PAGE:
image by John Hughes/sxc.hu
Shasta daisies are the flowers that come to mind when most people think of daisies. A ring of white petals surrounds the bright yellow center. They often are planted in beds, in wildflower gardens or in borders. Shasta daisies require minimal pruning to bloom abundantly. They will still thrive if not regularly pruned, but they won't blossom as profusely. Whether potted or grown outdoors, proper trimming encourages lusher growth and helps prevent disease.
Pinch off the top ½ inch of the tips of the stem when they first reach 6 inches long. Pinching encourages fuller growth and more flowering. This is more important for potted daisies than those in a garden bed, though both benefit.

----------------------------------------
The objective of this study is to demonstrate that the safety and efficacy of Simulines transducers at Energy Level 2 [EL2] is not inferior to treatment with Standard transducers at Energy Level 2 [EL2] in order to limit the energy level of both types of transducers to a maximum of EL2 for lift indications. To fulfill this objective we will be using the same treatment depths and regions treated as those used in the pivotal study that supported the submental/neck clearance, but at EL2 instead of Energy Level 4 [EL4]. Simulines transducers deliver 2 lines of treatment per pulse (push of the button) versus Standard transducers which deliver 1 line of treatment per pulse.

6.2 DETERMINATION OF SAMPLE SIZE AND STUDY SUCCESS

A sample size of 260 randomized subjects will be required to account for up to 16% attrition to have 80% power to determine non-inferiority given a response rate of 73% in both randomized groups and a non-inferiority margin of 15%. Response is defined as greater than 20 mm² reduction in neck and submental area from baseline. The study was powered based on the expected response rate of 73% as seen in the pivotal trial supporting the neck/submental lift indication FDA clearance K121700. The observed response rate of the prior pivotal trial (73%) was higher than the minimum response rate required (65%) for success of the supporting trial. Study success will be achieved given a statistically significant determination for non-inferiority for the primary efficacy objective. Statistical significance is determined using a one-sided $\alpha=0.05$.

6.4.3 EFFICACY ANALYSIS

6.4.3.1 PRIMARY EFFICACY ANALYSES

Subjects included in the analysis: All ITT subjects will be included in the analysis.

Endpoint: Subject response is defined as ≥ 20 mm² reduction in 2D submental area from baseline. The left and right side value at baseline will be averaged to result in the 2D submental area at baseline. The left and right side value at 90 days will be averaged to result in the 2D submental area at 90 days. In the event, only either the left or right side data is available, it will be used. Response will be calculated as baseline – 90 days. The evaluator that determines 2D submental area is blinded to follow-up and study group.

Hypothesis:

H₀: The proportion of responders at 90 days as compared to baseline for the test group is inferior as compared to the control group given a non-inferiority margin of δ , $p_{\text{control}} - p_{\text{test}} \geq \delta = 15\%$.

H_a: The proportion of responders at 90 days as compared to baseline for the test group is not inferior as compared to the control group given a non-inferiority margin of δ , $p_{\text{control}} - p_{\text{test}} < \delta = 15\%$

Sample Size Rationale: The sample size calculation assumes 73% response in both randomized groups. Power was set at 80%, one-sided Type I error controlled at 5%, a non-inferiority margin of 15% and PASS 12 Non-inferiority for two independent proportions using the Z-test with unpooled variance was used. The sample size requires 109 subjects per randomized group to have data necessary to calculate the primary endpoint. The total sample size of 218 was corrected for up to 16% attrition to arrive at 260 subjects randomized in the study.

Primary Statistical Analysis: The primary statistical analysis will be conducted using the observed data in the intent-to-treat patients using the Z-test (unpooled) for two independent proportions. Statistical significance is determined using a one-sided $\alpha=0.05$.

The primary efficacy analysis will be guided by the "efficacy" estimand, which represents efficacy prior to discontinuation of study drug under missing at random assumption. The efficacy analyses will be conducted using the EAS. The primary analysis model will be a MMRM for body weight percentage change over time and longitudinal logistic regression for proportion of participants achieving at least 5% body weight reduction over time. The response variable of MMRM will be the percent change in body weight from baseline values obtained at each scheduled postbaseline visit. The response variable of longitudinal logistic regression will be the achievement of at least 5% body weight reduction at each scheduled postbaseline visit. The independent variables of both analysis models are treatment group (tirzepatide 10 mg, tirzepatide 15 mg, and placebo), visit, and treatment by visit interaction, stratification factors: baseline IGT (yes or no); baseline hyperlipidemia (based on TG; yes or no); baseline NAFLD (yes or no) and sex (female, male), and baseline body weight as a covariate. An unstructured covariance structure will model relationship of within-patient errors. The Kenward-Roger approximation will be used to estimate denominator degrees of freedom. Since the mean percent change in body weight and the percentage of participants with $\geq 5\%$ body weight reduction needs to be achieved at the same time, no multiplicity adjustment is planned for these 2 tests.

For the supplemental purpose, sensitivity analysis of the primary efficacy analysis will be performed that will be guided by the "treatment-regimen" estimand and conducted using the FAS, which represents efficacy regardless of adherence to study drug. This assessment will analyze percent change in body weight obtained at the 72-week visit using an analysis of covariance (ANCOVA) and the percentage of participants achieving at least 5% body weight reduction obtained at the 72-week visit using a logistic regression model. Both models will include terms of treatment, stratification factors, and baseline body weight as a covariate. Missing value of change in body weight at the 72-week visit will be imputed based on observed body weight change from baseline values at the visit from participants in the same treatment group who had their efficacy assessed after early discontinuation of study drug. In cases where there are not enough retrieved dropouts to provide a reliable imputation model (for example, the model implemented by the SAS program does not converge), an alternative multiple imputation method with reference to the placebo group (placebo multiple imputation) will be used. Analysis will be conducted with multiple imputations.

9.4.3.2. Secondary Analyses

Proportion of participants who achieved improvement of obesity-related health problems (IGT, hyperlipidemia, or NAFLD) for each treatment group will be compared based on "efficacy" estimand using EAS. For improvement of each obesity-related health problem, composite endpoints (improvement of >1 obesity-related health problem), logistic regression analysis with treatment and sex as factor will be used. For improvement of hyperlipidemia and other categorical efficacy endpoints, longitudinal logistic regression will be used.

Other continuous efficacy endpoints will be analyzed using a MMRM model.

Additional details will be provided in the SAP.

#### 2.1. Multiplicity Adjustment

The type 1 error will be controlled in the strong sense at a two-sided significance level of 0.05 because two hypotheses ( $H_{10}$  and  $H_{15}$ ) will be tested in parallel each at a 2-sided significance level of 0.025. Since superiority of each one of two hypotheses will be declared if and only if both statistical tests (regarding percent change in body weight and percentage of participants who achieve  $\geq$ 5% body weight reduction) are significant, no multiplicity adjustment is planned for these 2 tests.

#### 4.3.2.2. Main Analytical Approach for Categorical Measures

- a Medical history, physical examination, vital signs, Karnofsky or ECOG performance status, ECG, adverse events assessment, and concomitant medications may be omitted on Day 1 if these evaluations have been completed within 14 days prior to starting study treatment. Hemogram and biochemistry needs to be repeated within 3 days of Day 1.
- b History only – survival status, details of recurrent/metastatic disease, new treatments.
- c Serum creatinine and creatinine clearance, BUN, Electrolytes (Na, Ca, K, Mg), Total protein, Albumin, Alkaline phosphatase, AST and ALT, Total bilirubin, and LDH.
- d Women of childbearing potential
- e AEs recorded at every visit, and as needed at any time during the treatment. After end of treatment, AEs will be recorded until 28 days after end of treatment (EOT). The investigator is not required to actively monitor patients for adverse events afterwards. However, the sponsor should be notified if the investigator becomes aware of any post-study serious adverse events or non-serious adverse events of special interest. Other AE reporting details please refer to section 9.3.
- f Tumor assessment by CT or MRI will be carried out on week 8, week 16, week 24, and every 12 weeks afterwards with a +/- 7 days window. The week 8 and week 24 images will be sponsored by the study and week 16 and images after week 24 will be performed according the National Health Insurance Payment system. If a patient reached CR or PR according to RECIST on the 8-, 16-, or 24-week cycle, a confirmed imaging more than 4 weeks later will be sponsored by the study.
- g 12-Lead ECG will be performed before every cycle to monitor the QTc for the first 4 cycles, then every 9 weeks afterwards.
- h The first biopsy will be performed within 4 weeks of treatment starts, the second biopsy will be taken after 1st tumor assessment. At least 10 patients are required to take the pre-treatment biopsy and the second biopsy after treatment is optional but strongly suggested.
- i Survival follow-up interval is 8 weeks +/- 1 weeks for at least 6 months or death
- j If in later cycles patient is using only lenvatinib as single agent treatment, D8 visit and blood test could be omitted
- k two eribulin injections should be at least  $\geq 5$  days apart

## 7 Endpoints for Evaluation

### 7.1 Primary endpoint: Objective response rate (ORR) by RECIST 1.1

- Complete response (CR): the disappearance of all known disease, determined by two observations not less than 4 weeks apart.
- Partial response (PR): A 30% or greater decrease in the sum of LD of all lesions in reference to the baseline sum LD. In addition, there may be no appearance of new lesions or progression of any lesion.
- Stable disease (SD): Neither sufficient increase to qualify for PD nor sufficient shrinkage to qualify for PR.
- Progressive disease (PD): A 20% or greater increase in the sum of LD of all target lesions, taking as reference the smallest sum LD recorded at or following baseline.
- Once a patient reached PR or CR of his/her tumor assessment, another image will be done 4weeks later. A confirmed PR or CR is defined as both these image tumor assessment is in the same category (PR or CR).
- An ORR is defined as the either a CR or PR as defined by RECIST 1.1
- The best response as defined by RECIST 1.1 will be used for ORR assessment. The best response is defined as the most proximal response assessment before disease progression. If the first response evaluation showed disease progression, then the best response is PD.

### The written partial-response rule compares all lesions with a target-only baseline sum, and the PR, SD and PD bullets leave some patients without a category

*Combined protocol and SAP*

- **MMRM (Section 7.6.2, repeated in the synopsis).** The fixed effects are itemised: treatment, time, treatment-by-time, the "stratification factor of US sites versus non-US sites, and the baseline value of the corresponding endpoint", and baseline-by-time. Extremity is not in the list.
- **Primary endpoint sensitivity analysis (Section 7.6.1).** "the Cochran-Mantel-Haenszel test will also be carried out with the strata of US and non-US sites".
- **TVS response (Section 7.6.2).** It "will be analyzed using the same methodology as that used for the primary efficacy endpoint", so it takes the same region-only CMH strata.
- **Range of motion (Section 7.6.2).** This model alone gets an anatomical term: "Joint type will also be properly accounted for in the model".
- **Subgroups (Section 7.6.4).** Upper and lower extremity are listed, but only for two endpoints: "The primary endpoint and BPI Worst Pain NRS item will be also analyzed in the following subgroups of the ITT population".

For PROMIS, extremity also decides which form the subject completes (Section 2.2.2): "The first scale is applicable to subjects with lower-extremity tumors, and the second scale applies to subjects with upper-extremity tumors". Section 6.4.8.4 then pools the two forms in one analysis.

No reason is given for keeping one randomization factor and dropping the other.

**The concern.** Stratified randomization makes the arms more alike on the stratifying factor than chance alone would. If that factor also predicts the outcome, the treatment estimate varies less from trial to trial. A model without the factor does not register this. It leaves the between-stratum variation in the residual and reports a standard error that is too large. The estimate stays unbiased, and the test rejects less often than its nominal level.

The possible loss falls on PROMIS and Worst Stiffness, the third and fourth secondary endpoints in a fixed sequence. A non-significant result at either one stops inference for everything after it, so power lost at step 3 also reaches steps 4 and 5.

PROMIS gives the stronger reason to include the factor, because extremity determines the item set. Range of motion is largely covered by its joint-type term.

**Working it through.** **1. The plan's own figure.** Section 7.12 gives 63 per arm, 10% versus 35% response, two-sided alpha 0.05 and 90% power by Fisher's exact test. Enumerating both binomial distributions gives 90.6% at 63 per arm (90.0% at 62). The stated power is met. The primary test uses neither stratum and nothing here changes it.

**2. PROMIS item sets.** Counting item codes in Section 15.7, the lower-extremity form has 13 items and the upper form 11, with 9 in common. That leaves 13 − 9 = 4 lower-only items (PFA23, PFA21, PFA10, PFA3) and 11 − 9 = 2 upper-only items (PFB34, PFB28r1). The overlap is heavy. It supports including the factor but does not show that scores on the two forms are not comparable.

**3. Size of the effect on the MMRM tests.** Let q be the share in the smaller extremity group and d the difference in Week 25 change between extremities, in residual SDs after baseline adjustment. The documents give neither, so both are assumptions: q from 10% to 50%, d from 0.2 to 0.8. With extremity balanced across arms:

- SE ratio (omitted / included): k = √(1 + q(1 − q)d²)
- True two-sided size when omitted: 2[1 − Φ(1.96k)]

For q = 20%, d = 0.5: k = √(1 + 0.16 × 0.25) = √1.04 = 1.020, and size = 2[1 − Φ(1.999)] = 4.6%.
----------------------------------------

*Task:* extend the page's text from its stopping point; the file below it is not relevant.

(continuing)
Cut back the stem after the flower fades to prevent it from going to seed and to encourage further blooming. Cut it off 1 to 2 inches down the stem using sharp garden shears. Check the plant weekly during the blooming season for spent blooms.
Cut off the stem entirely once it quits producing buds and flowers. Cut it off at the base near the soil, using caution not to pull up the plant as you snip.
Remove any dead or damaged leaves. Trim them with your shears; don't pull them.
Allow the daisies to die back naturally in autumn and cut the foliage to the ground once it has yellowed and died back on its own.